A similarly sized trial in elderly patients did not find that intranasal ketamine had any significant treatment advantages over antidepressants alone (Ochs-Ross 2020). Similarly, a clinical trial in Japan also did not find significant antidepressant effects over six weeks of treatment with intranasal ketamine (Takahashi 2021). Still other studies suggest that benefits may outweigh risks for depression treatment in the short-term and that ketamine may initially help suicidal patients with major depression (Katz 2021, Ionescu 2021).
Long-Term Treatment Effects
The first long-term trial of intranasal ketamine included 802 patients with a goal of tracking responses over six months to one year in a subset of participants (Wajs 2020). Side effects similar to those reported in the short-term trials occurred in 90% of patients with almost 10% of patients discontinuing ketamine treatment. The study concluded that side effects were manageable and antidepressant effects were sustained, but treatment included ketamine and an oral antidepressant medication with no placebo group. The study was continued for up to four and a half years and claimed to have found continuing benefits. Nevertheless, without a placebo group, it is hard to know the actual real-world benefits.
To better understand long-term outcomes, longer placebo-controlled trials are needed to assess the efficacy of intranasal ketamine for treating depression.
Other Potential Concerns
Based on the available data, other concerns have been raised with ketamine for depression treatment (Horowitz 2021). In the studies submitted for licensing the drug, there were a total of six deaths, three of which were suicides. All of the deaths were in patients receiving ketamine with no deaths reported from placebo. Of the non-suicide deaths, one was a motorcycle accident, one was a heart attack and one was acute heart and lung failure. Due to blood pressure changes and dissociative effects, it’s possible these deaths were related to ketamine even though the study authors tried to conclude that they were not. While some data also suggests ketamine can decrease suicide risks, three deaths in the treatment group from suicide obviously still raises concerns.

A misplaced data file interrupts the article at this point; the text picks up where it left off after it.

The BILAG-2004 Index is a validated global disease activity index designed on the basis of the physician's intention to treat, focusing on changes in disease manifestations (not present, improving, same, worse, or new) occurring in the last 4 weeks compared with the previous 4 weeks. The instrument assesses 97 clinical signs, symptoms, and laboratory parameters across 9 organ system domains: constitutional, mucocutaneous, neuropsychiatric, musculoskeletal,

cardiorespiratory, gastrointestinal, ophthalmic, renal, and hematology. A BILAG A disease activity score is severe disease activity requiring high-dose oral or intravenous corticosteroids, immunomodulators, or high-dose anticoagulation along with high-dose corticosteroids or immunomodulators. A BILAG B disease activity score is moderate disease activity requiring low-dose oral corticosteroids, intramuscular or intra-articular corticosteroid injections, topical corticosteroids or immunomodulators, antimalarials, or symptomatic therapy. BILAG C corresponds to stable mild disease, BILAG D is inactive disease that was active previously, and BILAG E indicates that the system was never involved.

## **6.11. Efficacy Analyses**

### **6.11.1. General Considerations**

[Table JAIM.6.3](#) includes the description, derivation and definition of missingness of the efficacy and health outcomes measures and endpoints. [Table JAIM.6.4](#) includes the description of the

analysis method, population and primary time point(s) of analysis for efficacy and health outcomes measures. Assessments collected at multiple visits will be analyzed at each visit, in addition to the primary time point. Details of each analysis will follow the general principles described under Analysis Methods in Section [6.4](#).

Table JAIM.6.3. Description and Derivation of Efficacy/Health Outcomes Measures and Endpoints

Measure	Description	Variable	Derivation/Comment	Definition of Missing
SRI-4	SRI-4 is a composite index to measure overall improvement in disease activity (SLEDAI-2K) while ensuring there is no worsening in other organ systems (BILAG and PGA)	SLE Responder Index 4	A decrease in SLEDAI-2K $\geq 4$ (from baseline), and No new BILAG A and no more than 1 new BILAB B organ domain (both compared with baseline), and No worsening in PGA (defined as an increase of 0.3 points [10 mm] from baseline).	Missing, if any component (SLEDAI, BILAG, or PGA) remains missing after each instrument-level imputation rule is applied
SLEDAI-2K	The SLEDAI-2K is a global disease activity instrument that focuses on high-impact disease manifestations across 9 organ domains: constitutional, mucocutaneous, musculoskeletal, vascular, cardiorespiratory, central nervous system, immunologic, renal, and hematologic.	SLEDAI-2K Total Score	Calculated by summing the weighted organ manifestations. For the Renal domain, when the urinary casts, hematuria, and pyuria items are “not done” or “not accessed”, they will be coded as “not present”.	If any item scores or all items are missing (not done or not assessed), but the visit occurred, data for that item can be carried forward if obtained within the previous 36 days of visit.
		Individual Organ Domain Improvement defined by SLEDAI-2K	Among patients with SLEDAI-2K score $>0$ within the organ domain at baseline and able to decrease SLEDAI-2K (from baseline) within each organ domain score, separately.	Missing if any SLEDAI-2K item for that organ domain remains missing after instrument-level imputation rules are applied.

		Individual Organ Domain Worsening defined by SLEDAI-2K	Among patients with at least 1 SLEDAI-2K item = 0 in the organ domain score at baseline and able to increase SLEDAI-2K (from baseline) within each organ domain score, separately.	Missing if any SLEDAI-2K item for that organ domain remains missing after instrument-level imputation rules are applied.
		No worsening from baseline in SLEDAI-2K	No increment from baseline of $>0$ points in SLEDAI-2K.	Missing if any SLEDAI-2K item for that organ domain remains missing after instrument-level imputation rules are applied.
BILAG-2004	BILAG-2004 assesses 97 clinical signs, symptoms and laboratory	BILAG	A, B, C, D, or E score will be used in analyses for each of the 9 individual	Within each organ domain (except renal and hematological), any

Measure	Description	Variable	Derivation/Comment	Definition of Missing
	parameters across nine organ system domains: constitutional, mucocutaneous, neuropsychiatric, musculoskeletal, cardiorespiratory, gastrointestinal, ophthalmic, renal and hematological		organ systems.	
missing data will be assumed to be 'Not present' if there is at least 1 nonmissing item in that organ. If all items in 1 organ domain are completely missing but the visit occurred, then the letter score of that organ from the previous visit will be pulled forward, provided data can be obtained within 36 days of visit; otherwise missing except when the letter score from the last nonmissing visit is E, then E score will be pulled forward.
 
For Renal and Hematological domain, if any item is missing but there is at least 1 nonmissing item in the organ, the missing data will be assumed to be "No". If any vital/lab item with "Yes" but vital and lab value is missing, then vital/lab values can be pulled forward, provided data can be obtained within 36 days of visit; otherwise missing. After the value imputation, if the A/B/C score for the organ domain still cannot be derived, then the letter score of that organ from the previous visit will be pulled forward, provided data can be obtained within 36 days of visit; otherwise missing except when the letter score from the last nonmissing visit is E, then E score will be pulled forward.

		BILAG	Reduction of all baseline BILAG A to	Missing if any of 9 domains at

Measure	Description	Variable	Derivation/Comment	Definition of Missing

Beyond the fatal events, there was a brain bleeding event and five additional non-fatal car accidents in the ketamine treatment group, all of which could have been related to medication-based side effects (Horowitz 2021).
Kidney and bladder problems commonly ocurred, with 20% or participants describing urinary symptoms (Horowitz 2021). Concerningly, over the course of the study, there were reports of cognitive impairment in older individuals. Yet the findings were dismissed by the FDA due to “individual variability,” ignoring the fact that cognitive problems are associated with ketamine abuse.
While a fast-acting antidepressant is a potential boon for modern medicine, it may be wise to slow down in the utilization of ketamine without better, long-term clinical trials that can clearly assess safety, efficacy and risks. It is also worth recognizing that at best, treatment benefits are most likely quite modest, as a number of the short-term trials found no continuing benefits after one month’s treatment.
With the available data, safety concerns for ketamine use do not appear to have been completely resolved. Cognitive impairment, accidents, kidney damage and non-fatal or fatal events related to blood pressure elevations are all still likely of some concern.